For more than 70 years, the Banta Community Hall has been the heart of this small Johnson County town.
Residents gathered to cast their ballots on Election Day. Generations of people celebrated weddings inside its walls and hosted barbecues or pitch-ins on summer weekends, and farmers would meet at harvest time to sort their crops.
So when a lack of funds threatened to close the small meeting room, a fierce sense of community motivated local residents to save it.
A group of concerned people have come together to save the Banta Community Hall. A benefit hog roast has allowed them to open the center back up, and improvements to the windows, interior and sidewalk have created the potential to host weddings, class reunions and other events.
With enough funds now to pay for heat and electricity until next summer, the nine-person community center board is forming a long-range plan to ensure the building remains standing.
“It’s a part of the community that we don’t want to see go away,” longtime Banta resident Shelley Kelly said.
The local 4-H group meets at the community center, and it was a polling place as recently as 2000.
When tomatoes were an important crop for the people of Banta, everyone would meet with their harvest at the community center, sorting the best fruit to be sent to the canning factories, said Michael Kelly, Shelley’s husband.
Since the community center is just down the street from the Banta United Methodist Church, the community center often has been used for church events. The Ladies Aid would meet in the hall, and weekend bake sales, chili suppers and other fellowship activities were conducted there, Shelley Kelly said.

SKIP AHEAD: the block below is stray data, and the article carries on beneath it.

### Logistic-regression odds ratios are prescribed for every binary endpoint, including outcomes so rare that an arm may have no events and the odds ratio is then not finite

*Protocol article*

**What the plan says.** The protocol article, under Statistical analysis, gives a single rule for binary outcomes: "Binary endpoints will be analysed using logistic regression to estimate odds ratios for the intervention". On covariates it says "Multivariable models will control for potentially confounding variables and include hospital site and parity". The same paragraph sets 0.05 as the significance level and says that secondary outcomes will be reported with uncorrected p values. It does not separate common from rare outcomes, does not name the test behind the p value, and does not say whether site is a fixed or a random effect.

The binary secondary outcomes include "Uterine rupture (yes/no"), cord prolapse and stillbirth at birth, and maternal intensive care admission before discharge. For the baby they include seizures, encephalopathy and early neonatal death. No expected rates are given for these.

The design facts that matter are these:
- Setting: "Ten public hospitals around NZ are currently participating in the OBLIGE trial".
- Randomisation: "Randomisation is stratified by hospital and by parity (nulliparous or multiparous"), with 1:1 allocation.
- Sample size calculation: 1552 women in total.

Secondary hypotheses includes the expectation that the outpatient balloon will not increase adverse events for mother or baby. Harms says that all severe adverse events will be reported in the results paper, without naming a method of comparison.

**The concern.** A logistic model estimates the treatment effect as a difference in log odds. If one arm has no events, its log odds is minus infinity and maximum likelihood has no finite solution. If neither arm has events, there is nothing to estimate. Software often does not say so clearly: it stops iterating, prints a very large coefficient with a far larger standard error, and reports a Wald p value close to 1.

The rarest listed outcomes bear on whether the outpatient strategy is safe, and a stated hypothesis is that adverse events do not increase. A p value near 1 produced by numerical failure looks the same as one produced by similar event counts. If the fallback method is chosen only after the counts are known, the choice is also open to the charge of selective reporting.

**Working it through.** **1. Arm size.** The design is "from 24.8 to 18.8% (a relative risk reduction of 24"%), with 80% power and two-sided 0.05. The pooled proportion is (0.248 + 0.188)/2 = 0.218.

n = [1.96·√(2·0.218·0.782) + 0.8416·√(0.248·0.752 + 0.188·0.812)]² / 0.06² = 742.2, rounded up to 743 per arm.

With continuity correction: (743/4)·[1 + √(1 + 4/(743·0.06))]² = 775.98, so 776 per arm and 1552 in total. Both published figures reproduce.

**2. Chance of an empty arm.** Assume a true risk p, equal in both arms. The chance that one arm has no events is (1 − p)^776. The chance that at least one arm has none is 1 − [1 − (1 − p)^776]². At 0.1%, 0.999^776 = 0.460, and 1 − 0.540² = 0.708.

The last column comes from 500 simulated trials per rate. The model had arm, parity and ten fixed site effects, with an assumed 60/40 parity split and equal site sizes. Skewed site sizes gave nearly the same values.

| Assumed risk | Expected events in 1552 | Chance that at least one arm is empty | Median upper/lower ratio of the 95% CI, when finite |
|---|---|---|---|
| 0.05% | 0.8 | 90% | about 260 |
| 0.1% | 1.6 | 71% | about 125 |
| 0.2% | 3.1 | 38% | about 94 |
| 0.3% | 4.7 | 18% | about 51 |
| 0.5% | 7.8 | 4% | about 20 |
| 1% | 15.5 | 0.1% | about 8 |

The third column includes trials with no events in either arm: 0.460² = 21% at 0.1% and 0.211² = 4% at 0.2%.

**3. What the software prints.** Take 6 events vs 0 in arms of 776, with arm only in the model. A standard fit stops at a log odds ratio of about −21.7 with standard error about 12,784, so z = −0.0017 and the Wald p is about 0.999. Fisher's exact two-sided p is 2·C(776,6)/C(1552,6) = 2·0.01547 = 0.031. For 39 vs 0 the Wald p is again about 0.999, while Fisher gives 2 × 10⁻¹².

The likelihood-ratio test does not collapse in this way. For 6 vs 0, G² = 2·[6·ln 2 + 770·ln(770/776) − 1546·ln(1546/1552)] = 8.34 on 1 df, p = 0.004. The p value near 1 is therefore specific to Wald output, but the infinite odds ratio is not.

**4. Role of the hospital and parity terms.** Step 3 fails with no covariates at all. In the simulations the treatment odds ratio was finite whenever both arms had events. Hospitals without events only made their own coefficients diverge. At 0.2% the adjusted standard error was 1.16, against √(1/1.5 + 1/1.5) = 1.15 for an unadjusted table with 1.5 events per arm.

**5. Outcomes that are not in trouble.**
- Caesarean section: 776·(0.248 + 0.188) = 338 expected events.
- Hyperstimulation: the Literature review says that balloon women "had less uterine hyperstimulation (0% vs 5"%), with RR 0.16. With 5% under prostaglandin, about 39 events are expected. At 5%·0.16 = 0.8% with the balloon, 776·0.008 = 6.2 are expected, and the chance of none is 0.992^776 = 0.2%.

She remembers that, when she was young, the community center would be the site of raucous smorgasbords every month.
“Doctors, lawyers, people from Greenwood, Martinsville, from all over would come that first Thursday of the month. The ladies of the church would make everything themselves — noodles, pies,” she said. “Before I was old enough to go to school, I remember being here and watching them work. For over 50 years, this has been a part of us.”
The Kellys had their wedding reception in the hall in 1981, and Shelley Kelly had a baby shower for her first child in the center.
Most people drive right past the community center, and through Banta itself, without realizing what they’ve seen. Banta, on the western edge of the county, was founded in 1883.
Aside from about 20 houses, the only other buildings are the bright red Banta General Store and Beekeeping Supply, Banta United Methodist Church and the community center.
The property where the community center sits was donated in the early 1940s by the Order of the Redmen, a local men’s organization that met in the nearby general store.
Once the land was obtained, community leaders debated the best way to use it. Instead of building a structure on it, they found an existing Army barracks in Fountain Square that no longer was being used and arranged for it to be moved to Banta.
Around 1941, the long, white building was brought by truck and set down in the middle of Banta, community center board president Lin Hunt said.
Renovations took place over the next 70 years. Windows were removed to make it look less like a barracks, and improvements were made to the electrical system.
But as time passed, the building became run-down. Older people who had come to the community center died, and younger residents didn’t feel the same connection. The hall fell into disuse.
“The older people have died off, so now we have to get younger people aware of it and interested in using it,” Michael Kelly said.
Area residents started mobilizing three months ago, after the board that oversees the building raised concerns that it could no longer pay its bills. The center had no income coming in to support it; only $62 remained in its bank account, Hunt said.
A new board was found, with its members attempting to breath new life into the building.
Strong show of support
A benefit hog roast was conducted in October, which raised $6,200. That was enough to open it back up and pay the electricity bills and insurance costs for the next six months.
“There was a line that stretched out the door and down the street. It was a great showing of people who wanted to keep this building alive,” Hunt said.
Donations made in the fall allowed the community center board to pour new sidewalks up front and make the building wheelchair-accessible. The board added flowers and plants to garden areas around the exterior,